John D. Corbett
18 October 2003
A Size Tree is an interactive diagram design for presenting hierarchies that highlights size relationships across levels of hierarchy. It combines a tree drawn as nested boxes and a stacked bar chart. An efficient algorithm has been developed for drawing size trees. Interactive behavior is demonstrated with a Java applet.
Size trees are useful for visualizing file systems amd many aspects of software development such as subroutine size, code performance and coding activity. A plug-in for the Eclipse IDE is under development.
The population of the United States circa 2000 is presented below as a size tree. Height represents population. Boxes represent regions and states. Items to small to be rendered at the current scale are indicated with horizontal lines. Boxes that continue beyond the top or bottom of the view are drawn without borders and with small arrows to indicate more above or below. The color coding is designed to provide secondary indicators of the hierarchical relationships, the position of the view within the entire data set, and the scale of the view.
Several observations are easy to make that would not be as easy if the data were displayed in tabular form. California and Texas have the tallest boxes because they are the most populous states. The population of the South about the same as the Northeast and Midwest combined.
In the Java applet, clicking on the West, would scale the data so that the West filled the available height. In this view, it is apparent that California is more populous than the entire Mountain region.
Click here to view the Java Size Tree applet.
In the Java applet, you can click on any state or region to change the scale of the chart. The fraction of the size in view is displayed at the upper left corner.
Simple tree layout algorithms like this one are typically require time and space linearly proportional to the number of nodes. Layout can be accomplished in a single pass over the data, positioning parents relative to already positioned children.
The storage used for the tree and the running times for layout and hit detection are all proportional to the number of nodes. Although hit detection could be further optimized, tests with millions of nodes run at interactive speeds.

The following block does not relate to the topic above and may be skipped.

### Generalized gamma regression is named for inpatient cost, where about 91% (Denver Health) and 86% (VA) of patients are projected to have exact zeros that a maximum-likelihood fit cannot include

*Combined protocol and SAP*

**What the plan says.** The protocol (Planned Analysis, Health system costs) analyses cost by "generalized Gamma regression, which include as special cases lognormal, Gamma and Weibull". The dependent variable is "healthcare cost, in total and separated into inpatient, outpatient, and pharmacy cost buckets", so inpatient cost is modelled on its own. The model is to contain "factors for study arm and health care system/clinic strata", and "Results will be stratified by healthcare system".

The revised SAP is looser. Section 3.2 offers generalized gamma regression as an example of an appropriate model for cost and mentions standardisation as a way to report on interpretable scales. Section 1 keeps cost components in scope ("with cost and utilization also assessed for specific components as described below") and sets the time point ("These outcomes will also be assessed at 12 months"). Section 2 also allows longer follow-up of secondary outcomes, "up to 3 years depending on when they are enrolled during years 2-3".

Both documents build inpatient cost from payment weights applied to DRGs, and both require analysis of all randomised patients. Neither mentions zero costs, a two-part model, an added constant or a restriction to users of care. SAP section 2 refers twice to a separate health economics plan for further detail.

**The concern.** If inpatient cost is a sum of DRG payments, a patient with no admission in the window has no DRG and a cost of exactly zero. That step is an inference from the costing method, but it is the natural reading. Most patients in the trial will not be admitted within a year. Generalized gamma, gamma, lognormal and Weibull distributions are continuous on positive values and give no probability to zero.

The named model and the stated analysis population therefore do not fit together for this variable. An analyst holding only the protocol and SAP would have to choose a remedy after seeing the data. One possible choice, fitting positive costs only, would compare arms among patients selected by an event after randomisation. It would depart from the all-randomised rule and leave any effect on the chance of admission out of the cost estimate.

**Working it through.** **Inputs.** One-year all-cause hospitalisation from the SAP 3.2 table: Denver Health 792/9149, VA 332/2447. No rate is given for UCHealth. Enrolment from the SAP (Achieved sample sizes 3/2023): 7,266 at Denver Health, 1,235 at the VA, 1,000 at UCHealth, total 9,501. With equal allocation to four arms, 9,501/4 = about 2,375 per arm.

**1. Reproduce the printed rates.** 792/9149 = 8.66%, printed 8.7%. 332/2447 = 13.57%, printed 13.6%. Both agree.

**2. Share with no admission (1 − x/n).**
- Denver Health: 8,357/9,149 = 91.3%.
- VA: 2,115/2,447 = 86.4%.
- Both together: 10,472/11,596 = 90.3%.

Input consists of a list of expressions. Terminals (leaf nodes) are written as a label and size separated by a colon, e.g. foo:42. Non-terminals (tree nodes) are written as a label and a parenthesized list of expressions, e.g. a(foo:42, bar(), baz:0).
Layout consists of three steps:
After layout parameters are calculated, drawing proceeds in two passes:
In the demonstration system, after the tree is initially constructed, no nodes are added or deleted. Thus it is efficient and convenient to store the tree nodes in an array. Nodes are stored in preorder. There are two classes of nodes: Leaf and Tree. A node stores a label, top coordinate, bottom coordinate and a reference to its parent. A leaf has a size in abstract units. A trees has a pointer to the next node below in the tree's column, a depth, and a width.
If storage needed to be further optimized, there are several opportunities.
Leaves are densely packed, therefore it is redundant to store both the top and the bottom of every leaf.
The parent of a node is always the nearest preceeding tree node in the array, since the nodes are arranged in preorder. Therefore, it is not necessary for each node to store it's parents. Care would be required to keep the running time linear.
Since the layout is constructed from abstract sizes, parents, and abstract sizes, it would be possible to store only the labels and the abstract sizes and recalculate layout parameters as needed.
In the current demonstration, no provision is made for deep hierarchies or long labels, either of which could overflow the available width. Several schemes are under consideration. See Future directions below.
Clicking on any node (box) scales that node to fill the available height. Clicking outside the boxes scales the entire data set to fill the available height. Clicking on the copyright notice takes you to my home page. :-)
Information is well organized if you can quickly find the answers to your questions and spot important relationships. By annotating the stacked bar chart with the hierarchy, it becomes possible to see at a glance the relative magnitude of collections as well as individuals.
The idea of displaying a tree with heights representing file sizes was independently invented by P. Dykstra in 1991. See XDU - A Disk Usage (DU) or other tree data display program.
Querying Web Site Visitor Trend Data with Coordinated Nested Bar and Pie Charts
Also does the stacked bar chart + tree.
Hold column size constant so area comparisons are not potentially misleading. Create a standalone utility. Scrolling. Split pane. Locate highlighting. Mouse press highlighting. Call outs to make better use of space in the diagram. Ability to hide or contract nodes. Non-linear scales, esp. qualitative scaling using cluster analysis. Animation. Scale indicated by texture mapping. Use color to show an additional property of the data such as file last modification date. Horizontal scrolling. A splitter bar to allow different regions to be compared side by side (what of scale? vertical scroll bars would definitely be needed since scales would have to be same to make comparison meaningful). Collapsing subtrees suffers the limitation that if the source is badly organized, there may not be a handle to collapse the stuff you need to filter out. Filters based on other criteria, such as file name wild cards or additional properties such as age